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HAVE IT MADE TO MEASURE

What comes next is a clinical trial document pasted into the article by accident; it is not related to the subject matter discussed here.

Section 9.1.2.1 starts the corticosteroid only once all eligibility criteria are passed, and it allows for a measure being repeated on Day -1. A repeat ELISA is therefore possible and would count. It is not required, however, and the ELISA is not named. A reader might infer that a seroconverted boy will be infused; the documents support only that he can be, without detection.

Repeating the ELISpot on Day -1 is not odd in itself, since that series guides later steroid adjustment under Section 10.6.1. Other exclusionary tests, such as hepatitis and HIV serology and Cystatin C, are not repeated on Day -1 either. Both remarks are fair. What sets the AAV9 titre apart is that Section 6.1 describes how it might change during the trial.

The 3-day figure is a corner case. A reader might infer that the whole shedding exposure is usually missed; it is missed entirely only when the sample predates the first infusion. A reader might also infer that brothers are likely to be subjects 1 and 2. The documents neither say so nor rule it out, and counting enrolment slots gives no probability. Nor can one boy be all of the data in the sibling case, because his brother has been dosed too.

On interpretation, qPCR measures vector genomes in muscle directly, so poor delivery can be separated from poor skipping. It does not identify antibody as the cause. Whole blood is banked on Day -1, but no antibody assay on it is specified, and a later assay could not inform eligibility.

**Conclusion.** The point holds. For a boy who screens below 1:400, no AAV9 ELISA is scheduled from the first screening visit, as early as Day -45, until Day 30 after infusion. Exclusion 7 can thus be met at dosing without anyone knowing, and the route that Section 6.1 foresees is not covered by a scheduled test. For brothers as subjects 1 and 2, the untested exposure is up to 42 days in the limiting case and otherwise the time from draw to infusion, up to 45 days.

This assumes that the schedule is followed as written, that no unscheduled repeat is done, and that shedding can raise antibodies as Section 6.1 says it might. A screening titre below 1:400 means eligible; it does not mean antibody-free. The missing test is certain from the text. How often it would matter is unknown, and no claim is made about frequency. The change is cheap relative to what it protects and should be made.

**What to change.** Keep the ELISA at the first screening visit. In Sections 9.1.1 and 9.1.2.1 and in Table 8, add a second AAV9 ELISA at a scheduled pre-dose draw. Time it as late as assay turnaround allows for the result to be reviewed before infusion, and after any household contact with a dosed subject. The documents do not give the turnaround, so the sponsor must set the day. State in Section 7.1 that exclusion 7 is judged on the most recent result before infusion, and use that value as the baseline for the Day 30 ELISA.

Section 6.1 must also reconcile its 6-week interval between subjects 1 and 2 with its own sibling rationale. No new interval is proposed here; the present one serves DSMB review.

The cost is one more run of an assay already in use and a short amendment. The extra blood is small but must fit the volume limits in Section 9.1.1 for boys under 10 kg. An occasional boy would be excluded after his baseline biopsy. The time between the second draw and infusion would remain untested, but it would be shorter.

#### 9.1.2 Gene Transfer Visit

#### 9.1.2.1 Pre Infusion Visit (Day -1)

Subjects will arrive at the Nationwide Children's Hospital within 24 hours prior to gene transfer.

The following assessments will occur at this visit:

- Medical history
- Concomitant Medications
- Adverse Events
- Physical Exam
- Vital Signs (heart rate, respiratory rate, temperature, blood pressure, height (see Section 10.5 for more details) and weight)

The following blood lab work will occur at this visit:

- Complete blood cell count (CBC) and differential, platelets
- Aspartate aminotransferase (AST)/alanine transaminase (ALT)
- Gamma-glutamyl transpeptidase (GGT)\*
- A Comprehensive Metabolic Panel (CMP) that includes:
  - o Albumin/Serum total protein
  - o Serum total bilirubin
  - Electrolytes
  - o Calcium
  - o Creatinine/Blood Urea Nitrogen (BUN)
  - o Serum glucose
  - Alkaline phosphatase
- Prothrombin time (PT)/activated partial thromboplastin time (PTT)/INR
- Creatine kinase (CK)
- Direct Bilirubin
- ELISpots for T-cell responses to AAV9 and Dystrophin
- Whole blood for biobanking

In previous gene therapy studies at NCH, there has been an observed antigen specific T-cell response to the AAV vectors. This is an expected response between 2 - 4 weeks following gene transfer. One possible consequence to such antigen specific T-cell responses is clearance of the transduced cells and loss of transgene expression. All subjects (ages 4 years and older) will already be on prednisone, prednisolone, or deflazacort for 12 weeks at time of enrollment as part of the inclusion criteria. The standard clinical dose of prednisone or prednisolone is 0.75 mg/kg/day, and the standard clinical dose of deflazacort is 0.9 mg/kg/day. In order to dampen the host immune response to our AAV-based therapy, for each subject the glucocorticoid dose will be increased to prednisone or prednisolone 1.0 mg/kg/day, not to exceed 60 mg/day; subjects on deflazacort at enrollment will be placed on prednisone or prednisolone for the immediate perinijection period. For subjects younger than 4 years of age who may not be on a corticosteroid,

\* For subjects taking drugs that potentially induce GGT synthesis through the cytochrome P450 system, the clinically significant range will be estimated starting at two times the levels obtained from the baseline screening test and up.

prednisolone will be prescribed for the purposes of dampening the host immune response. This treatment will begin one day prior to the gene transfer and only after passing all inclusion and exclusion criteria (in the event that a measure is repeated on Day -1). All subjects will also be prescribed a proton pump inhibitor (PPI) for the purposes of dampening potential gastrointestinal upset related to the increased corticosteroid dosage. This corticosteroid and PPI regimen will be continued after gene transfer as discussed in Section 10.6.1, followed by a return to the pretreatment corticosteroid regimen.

A CHALLENGE WE CHALLENGE any store in town to duplicate our VALUES in made to-measure tailoring for men. By Values we mean the actual return for the money expended in FABRIC QUALI TY and workmanship. BERT L. DAVIS, The store where your little old dollar buys 100 cents worth. News of Belfast. dvektisemen rs , -e Store advertises shoes Theatre publishes picture ie wekk. ,m has organ for sale. . it a fie wanted. : m advise chiropractic for ■ cream on sale beginning embroidered linens, etc. . -,fts. Higgins wants driving veep. ■ Power Co, offers infor sting money. .-.ample Shop offers a big ■ dresses at low prices. Store offers the new ball in two colors. 1 rust Co. recommends a 11 for records of money ^ ,.;ace in Stockton for sale, j -i, Jackson, gives notice | inor son. wants cooling tank. Higgins wants driving I is and relatives publish a j ,g uo. oiler soups and . r Friday and Saturday. Florence A. Brown pub- j i auks. Everett M Hart publish j l,.es Kodak finishing in 36 Bank advertises book j utters large variety of j t: ,;ni Saturday. . .hi wants girl or woman j .ell <k Sons wants to sell j ;lac car. in, chiropractors, give appointments, ids pants stitchers at tiers a challenge of -measure tailoring. ; idvertises second clear ii of Thorndike was 's lay at the Waldo V Dr. Eugene L. Stev ie Stevens. mson was in Portland id the funeral of Hon aney Baxter, as a rep s' Colonial Society of d of the New England giral Society. Of the Baxter was president venty years. . better than n.ld vou that, •’or?” shoeman.” everyone ex ” break in” 1 by the time e comfortable * K' needed a ooving experi aii be avoided get the proper 1 n and last, at j ginning. will let us fit • pair we can - this service. all widths— '* A A to EEE. ' more, we will not 'gly sell you a pair - unless th PU QVO 1 South Belfast. Mr. and Mrs. Earle Luce of Bangor and Mr. and Mrs. A. P. Mills and daughter Marjorie of Milo were recent guests of Mr. and Mrs. Fred Lead better....The Ladies’ Aid Society of West Northport are holding regular meetings at the Brainard schoolhouse. Mrs. Lucy Webster Walls died at her home in Vinalhaven May 5th, having been ill for some time. Funeral services were held at the home May 8th and the G. A. R. services were given. Her re mains were placed beside her husband, toe late Frederick S. Walls, who died seven weeks ago. Mrs. Carrie, wife of Dawson Brewer of Stockton Springs, died last Wednesday at the Waldo County Hospital of perito nitis. She was the daughter of Mr. and Mrs. Edward M. Shackford. Her re mains were taken to Stockton Springs, where the funeral was held and later brought to Belfast for interment in Grove Cemetery. Charles A. Haycock of Eastport has been in Belfast the past few days visit ing friends. He is connected with the Booth Fisheries Company, who own the local sardine plant in this city. Mr. Hay cock thinks tnat. it is doubtful if the plants on the Maine coast open this sea son before August unless there is more demand for the goods than there is at the present time. A decision was rendered last Wednes day by Chairman Thayer of the Maine industrial accident commission, in the case of J. T. Fairlield of North Islesboro versus the W. H. Glover Company and the Travelers’ Insurance Company, in- ; surers, awarding partial compensation ! The petitioner states that on Dec. 20, 1018, while working as a carpenter in lhe employ of the W. H. Glover Company at Rockland he received a personal injury by accident arising out of and in the course of his employment wherein he was struck in the eve by a piece ot stone. The in- ; jury resulted in the loss of the right eye and partial loss of vision of the left eye. The inquest on the lire whi'h destroy ed the store building, dance hall and dwelling house of Fred A. Robbins in East Belfast last Sunday morning was held before the municipal officers last Wednesday evening The cause of the fire was given as unknown. The esti mated value of the building containing the store and dance hall was $3,5U0; dam age, $3,500; insurance, $3,000. The esti mated value of contents of store was $2,800; damage, $2,000; insurance, $2,000. The estimated value of dwelling house was $2,000; damage, $2,000; insurance, $2 000. The estimated value of contents w'as $2,000; damage, $1,000; insurance, none. The first building caught in the dance hall and the second from the first. The Journal readers will be interested in the following, as the benefactress was well known in Belfast and was the cou sin of Mrs. Amos Clement. ‘Tupils of the Ipswich High school who desire high er education are beneiitted by the will of Roxana C. Cowles of that town, which was filed for probate at Salem. The sum j of $10,000 is bequeathed to the town as I the Eunice Caldwell Cowles Fund, the in- i come of which is to be used lor assisting j those children who secure an average of f over eighty per cent in the High school and who desire to continue their educa tion. The real estate of the testatrix is , left to two sisters during their life and at their death is to be held by trustees for the foundation of the Stephen Caldwell Convalescent Home in Ipswich, and the lesidue of the estate is to constitute a 1 trust lund to maintain this home.” Hospital Day. Thursday, May 12th, was the anniversary of the birth of Flor- I ence Nightingale and has been made a I national event in honor of the useful life and honorable and humane record of this wonderful woman. The day was observ ed by the Waldo County Hospital under most auspicious circumstances. The special feature of the occasion was a treatise on “Cancer” read by Dr. W. M. Spear of Rockland, under the auspices of I the Maine Public Health Association, i The paper merits the most favorable comment and the local stall of physi cians and surgeons present speaK of it in , the highest terms. All concerned appre ciate the elfort made by Dr. Spear to be present. The reception lrom 2 to l o’clock was well attended, when tea and crack ers were served under the direction of Mrs. Cecil Clay, president of the Hos pital Aid, assisted by Mrs. John W. Fur guson and Mrs. Orris S. Vickery. Miss Alice Wescolt, R. N., the popular super intendent, assisted by the student nurses very courteously answered the many questions of the interested guests and jalso showed all the new improvements and new appliances. Every room has been recently renovated under the capable and tireless energy of Mrs. Clay and the en tire building seemed like a new one. Green shades and dainty white curtains have been hung at every window. Friends have kindly supplied flowers which gave a touch of home influence. The two ward rooms and private rooms in the main building and also in the an j nex were in white. New papers in soft i tones with new paint, etc. made a most ■ decided improvement. Mrs. Clay has i not only solicited practically all of the [funds used in the improvements but has j, also superintended the work. Miss iWescott has the complete confidence of l the Hospital management and its friends. (Free from debt and exceptionally well | equipped the Hospital begins another year of usefulness under moat auspicious ^conditions. n f 7? regular meeting of Primrose Chap j * G' **■ S., will be held Friday even win111?1?,! Rebekah Lodge, I. O. O. F., .hold a regular meeting Tuesday f n,I?g> bfaV 24th, with degree work and refreshments. fr^rs^ Fred G- Spinney has returned Vast,‘ne- where she ha:1 a very suc essful sale of millinery. She was ac companied by Mrs. Edgar Hall. Miss Margaret L Keene has resigned as stenographer to Frank W. Ball, secre M T of, State, and will enter the City rapller'3 Rank next Monday as stenog The Waldo Trust Company has receiv ed permission from Augusta to establish n agency at Castine in compliance with tnetr recent request. Ralph Wardwell Has been appointed their agent. Letters have been received from Mrs Atex D lanes of Crescent Beach, Fla., stating that her mother, Mrs. Annie L. . Ur.fess’, formerly of this city, iscritical | ‘y ill and not expected to recover. Henry Smith of the Waldo Trust Co moved his family to Belfast from Bangor last rriday. They are very pleasantly situated in the Lancaster house on High street, formerly the Frothingham resi dence. Thomas H. Marshall Circle had a very pleasing Mothers’ Day program at their meeting last Tuesday afternoou. Next luesday a Memorial program will be given, when the members are requested to come prepared with something appro priate for this program. Sewell B. Fletcher, who recently- bought the boat building business of Lerov A. Coombs near the Eastern Steamship wharf, met with a severe accident Sat urday. fie was using a chisel when it s ipped and entered his left hand near the thumb. Some of the cords were in jured. Supt Edward E. Roderick is making arrangements for the pupils of our High school and others who attend the Knox Waldo Music Festival in Camden Friday, May 27th, to make the trip by auto Mr. Roderick would greatly appreciate it j owners of cars would volunteer to take some of the party to Camden J Harry Peters, for several years the foreman of the making and lasting room of the Leonard, Stevens & Bearce shoe factory, left recently for his new home in Vassalboro. The employees of these rooms and his fellow foremen of the fac tory presented him with a handsome gold watch as a souvenir of pleasant friendsh ps. The Belfast High school base ball nine, accompanied by Principal Harry A. Fos ter, the.r coach, autoed to Camden Fri day to play the High school nine of that town. They were accompanied by friends and several aut.oes started for the trip, but returned ou account of the rain. Only three innings were played when a heavy shower called a halt. As recently announced in The Journal the local branch of the Saco Valley Can ning Company, Arthur Rondeau, mana ger, will have a good amount of work the coming season. S. A. Parker, their, field agent, has already secured 100 acres of corn and 26 acres of beans. They also plan to pack apples at the close of the ) season. Willis E. Parsons, commissioner of In land Fisheries and Gimc, has apoointed Frank M. Bailey of Citypoint as chief ! warden for Waldo county, also, until further notice, for Knox county. Mr. Bailey has been for some time warden for Waldo county and has proved him self an alert and trustworthy officer. The additional duties of Knox county is a most complimentary appreciation of his services for the State department at Au gusta. The Belfast Teachers’ Club held its May banquet in the High school build ing last Thursday evening President Harry A. Foster presided The business included remarks on the teacher's con tract b> Supt. E. E. Roderick and as the result Mr. Foster appointed Mrs, S. A. Parker, Miss Grace E. Walton and Miss Grace A. Lord a special committee to confer with the school board before the contract was drawn up. Rev. Arthur E. Wilson ga ve his third annual talk on birds, their calls and songs, lie had many lew thoughts to oiler tiiat were both instructive and entertaining, ex tracts from his recent lectures in the State and also in Massachusetts. The appropriate poems which intersperse the discourse added very materially to their pleasure. MEMORIAL DAY. Memorial Sunday comes May 29th and the annua! sermon will be preached by Kev. Arthur B. Wil son at the First Parish (Unitarian) church. Tlie Thomas H. Marshall Post, Capt. Edgar S. McDonald, commander, and its allied societies will meet at Me morial hall and attend in a body. The Memorial day parade will be under the direction o£ Frank D. Hazeltine Post, American Legion of Honor, Ralph A. Bramhail, commander. There will be the usual parade led by the Belfast Band, J. L. Patterson, leader, the G. A. R. societies, the Legion and other organ izations to Grove Cemetery for the for mal decoration of Lire G. A. R. and Le gion lots. The usual exercises will be held in Memorial Hall in the afternoon under the direction of the Post. The program is now being arranged. There has always been a strong and well | founded sentiment against public sports on Memorial Day buL this season for the first time there is a State law against it. This law was passed at the last session of the Legislature and will be locally en forced. The Waldo County Boys’ con vention. Plans foi entertaining about 225 boys at the convention June 3rd, 4th and 5th, in this city are materializing under the most encouraging conditions. Mr. O. E. Frost, the enthusiastic chair man of the general committee, accompa nied by Messrs. E. E. Roderick, Harry A. Foster and Z. D. Hartshorn of the city schools, has personally visited nineteen of the twenty-six towns in the county and have found men perfectly willing to act as leaders or find some suitable per- , sou to accompany their home town dele gates to the convention. A banquet will be held at the Methodist vestry Friday at ! 6 p. m. with Elmer A. Sherman, chairman of the committee, in charge. Ralph A. Bramhail, commander of Frank D. Hazel tine Post, American Legion, has charge of the parade and lias engaged the Band for the occasion. J. C. Smith of Water ville, State Secretary of the Y. M. C. A., will . e in attendance, and has new games and sport ideas that will please all wide awake boys as something to t ke back home to those who did not come. Mayor Clement W. Wescott is chairman of the committee of entertaining the delegates and leaders and says they will be cared for even if a house has to be built for that purpose. Among the leaders already secured are W. C. Sturtevaut for Brooks; Fred M. Nickerson for Frankfort; Stock ton Springs, Prospect and Winterport are to secure one; James Cusick for'Freedom; A. P. Moors for Jackcon and Monroe; Perley Shibles for Knox; A. F. Barnes for Liberty and Palermo; Warren Pitcher for Lincolnville Beach; Donald Mathison for Montvilie; Melvin Woods for Northport; W. F. Moody for Searsmont; H. N. Porter for Searsport; Donald Thayer for Swan ville; Roy M. Hayes for Unity; Elmer Sayward for Waldo; George Bragdon for Thorndike. Other towns will be organized this week. The engagement is announced of Miss Sara Edith West of Boston, formerly of Belfast, and Wilmer J. Dorman also of this city. No date has been announced for the wedding. The members of the Jolly Nine Club were entertained Tuesday evening at the home of the Misses Louise McDonough and Helen Keech and were guests of the hostesses at a theatre party. In a personal letter Mrs. George G. McClellan of Washington, D. C., former ly Miss Annette Holt of Belfast, states that Mr. McClellan, who has received an appointment in the post office at Wash ington, had recently made 99 points in a possible test of 100. This entities him to a special clerkship West Belfast. Edward Metcalf of j Los Angeles, Calif., is visiting his aunt, ! Mrs Fred Toothaker....Mr. and Mrs. Basil Linton and two children are visit ing Mrs. Linton’s mother. Mrs. Henry Bateman....Henry Elms, who has been ; confined to the house the past week with the grip, is gaining. .Miss Annie McLain | of Appleton is dressmaking for Mrs. Ralph Hayford....Henry Davidson re turned to Appleton Saturday after spend ! ing several days with Mr. and Mrs. John Waterman ...Mrs. Leslie Elms is ill at j her home with a severe attack of appen I dicitis....Mrs. Levi Campbell spent Tues i day with Miss Loula Maso 1. POOR’S Mills The Ladies Sewing ! Circle will meet at the hall Tuesday af ! ternoon, May 24th. All interested in a i Sunday School are invited to attend.... J. A Hartshorn, who has been quite sick with the grip is slowly gaining af ter quite a serious illness. At this writ | ing, Tuesday, he is able to sit up a little while at a time.Mr Richards, who has been living in O. L. Wentworth’s house the past year, has moved his family to 1 Morrill.Ernest Smith has moved onto i the Pearl Brook farm.Stillman Flood, who recently bought the farm of O. L. Wentworth, will move soon.Mrs. George Daggett has received word that i her sister, Mrs. Gordon in Liberty, is gaii ng after a bad sick spell.Mrs. j Richard Merriam is serving as night | nurse, as needed, at Tapley’s hospital_ Cassius Hamilton, who lost his horse a while ago is looking for another one j which is safe and kind for a woman to ■ drive. The annual meeting of the Children's Aid Society of Maine was held Tuesday afternoon at. the Girls’ Home on North- I port avenue, with the president, Rev. j William Vaughan, presiding'. The an- j nual reports were the most encouraging of any year since its organization and will, as usual, be printed in full in our next issue. As an outcome of a casual j remark passed during the business discus- ! sion, two public spirited members pres ent, Mr. and Mrs. James H. Howes, de cided to thoroughly renovate and furnish j one of the rooms in need of it. It has been suggested by the secretary that it be called the Howes room. The follow- ! ing officers were elected: President, Rev. j William Vaughan, vice presidents, M. C. i McCausland and Hon. Edgar B. Weeks; of Orono, Miss Maude E. Mathews and Mrs. M. W. Rich of Belfast, Mrs. John M. Burleigh of South Berwick, Mrs. John W. Manson of Pittsfield; secretary, Mrs, C. M. Craig; treasurer, Mayor C. W Wescott; assistant treasurer. Miss Al berta W. Farnham; attorney, Hon. Rob- ! ert F. Dunton; auditor, Mrs. C. M. Craig; I board of managers for three years to serve on the board of 21 members, Mrs. ! Ira M. Cobe of New York and Northport, j Mrs Everard A Wilson and Mrs. (3. E. j Frost of Belfast, Mrs. A. J Nickerson of j Searsport, Mrs. Thomas B. Dinsmore and Miss Caroline M. Cutter of Belfast. BIG STOCK ^ Summer Dresses ^ -AT The Davis Sample Shop Pretty Ginghams in Plaids, Stripes and Checks. Some with lace fronts others plain. Great buy at. Dainty Organdies in many beautiful shades-White, Pink’and Blue leading These are the very newest creations in summer dresses and at the price should make a most attractive gown for the warm days to come, v •, u • 1,. $8.50 up \ oiles we have in all the new patterns and shades. Some short sleeves, others long all prettily trimmed Priced . $5 50 UD kEMEMBER we have new coats and ^ ^ SUITS EACH WEEK. NO DEAD STOCK. SPECIAL One lot wool Jersey Suits $12.50. Best values in the State. Get these fl?uresr«ht.$12.50 Truly yours, THE DAVIS SAMPLE SHOP High Street, next to Colonial Theatre. Phone 249-3 Mrs. Richard Stephenson has recover ed from a severe operation at the Tapley Hospital and Monday entered the office of Leonard, Stevens & Beaice. | State Highway Supervisor C. W. Sho rey has received word from the State Highway Commission to start building a section of road on State highway R in Belfast. This section will begin at the Belmont town line and extend to ward the city. This piece of road is in very bad condition and the traveling pub lic will no doubt appreciate the improve ment that will be made. Mr. Shorey will make the preliminary survey and the work will start at once and will consist of gravel and stone base with gravel sur face. Mr. Harvey S. Cunningham will be foreman of the job. The public has several specific reasons to be interested in the band concert and confetti ball to be held in the Armory to morrow, Friday, evening under the di rection of Mrs. Cecil Clay. The concert will include new selections and request numbers by the band, J. L. Patterson, leader. There will be instrumental and vocal solos, etc. McKeeu’s orchestra, always of the best, will have new music for the coufetti bail, which closes the program. The proceeds of the affair will go towards the band’s actual expenses for the evening concerts the coming sum mer, one of the most popular programs of the season. All interested may con tribute to the fund even if not able to at tend Friday night. WREATHS and CUT FLOWERS j for MEMORIAL DAY ORDER THEM OF | CAMDEN, MAINE .j Jf LOUIS I, Telephone 135-2 j Store, Rockland, Maine. Tel. 120 MEMBER h LORIS I S TELEGRAPH DELIVERY ASSOCIATION | MAIL ORDERS CAREFULLY FILLED. 2w20 3 Healey’s Ice Cream Everybody Knows What That Is Beginning May 23, watch for the delivery teamL Dinner and party orders a SPECIALTY. = Packed to keep until wanted. We use no substitutes, but 100 percent pure products, Try it. This product is sold as HEALEY’S ICES. Telephone connection. 3w20 X-- Wijlys Knight Sedan Willys-Knight Motors Are Good for Many Years You do not have to be of a mechanical turn of mind to appreciate that a motor with gliding telescopic sleeves will last longer than a motor whose chief parts are in continuous concussion. The sliding 'Sleeves of the Willys-Knight Sleeve-Valve Motor instead of wearing out—wear in with use, producing a condition of ascending efficiency up to 50,000 miles or more. This means more power and less upkeep, instead of the usual experience—more upkeep and less power. “Ride in a Knight this weex.” HARRY E. WALKER DISTRIBUTOR FOR WALDO COUNTY On Spring Street The busy marts of Trade center. Do you want to buy a Horse? Would you like to feel Secure? Would you like a Rebuilt Motor Car? Are you fully TIRED or need Tubes? A BUGGY that is good and firm, cheap, useful, sound and strong, can be obtained Need a Cow or HENS or GOAT, lit tle PIGS or SRIGHTLY SHOAT? crank up quick and steer your boat If Diogenes should arrive and with his lantern look for (an honest man) he would find him I 'have a Ford Tire, for sale, fully guaranteed for Six Thousand Miles. New Rubber, Non Skid, Over Size. Thirty by Three and a Half, for only Fifteen Dollars 1 have a 1919 Overland Car, in per fect running order, Self-Starter, Electric Lights, all ready to go and have a good ride. A car you will he proud to own. Will sell it for only $450.00 1914 was the year when the best vint age of the Ford brewery was brew ed. I have one of that year’s model all in good shape. Has more power than Limburger Cheese and nearly as much strength. Good motor. Has recently been overhauled thoro ly. Real Leather upholstery. Don’t get that in recent years. A useful car for any purpose. Come and ride in it BUT don’t faint when you he r the price, which is only TWO HUN DRED AND SEVENTY-FIVE ($275.00) Horses are my specialty but I buy and sell the Earth and everything in it or on it or under it, if it can be bought so to sell it at a profit and give the Dear People a good trade These effusions will appear from time to time and if you enjoy them, read them, if you don’t, throw them away, but when you want to Buy or Sell and want to feel SECURE and get a SQUARE DEAL don’t fail to trade On Spring Street POPULAR WEDDING GIFTS Including Ce iterpieces, Tra/ Cloths. Runners, Table Covers, Lunch Sets, in the finest of linens These are imported from China and m my are embroidered in shades of blue, so popular in tint country. Cannot be duplicated. Also Laces, Lace Mats, Silk Pitres, Fans, etc. Call at Journal Office. SUti M. PARTRIDUE. AMV L. WILSON. DYEING Done at corner of Church and Bridge streets by 19tf MRS. HANSON. FOR SALE Low price second hand parlor and kitchen stoves. J. AUSUN McKEEN.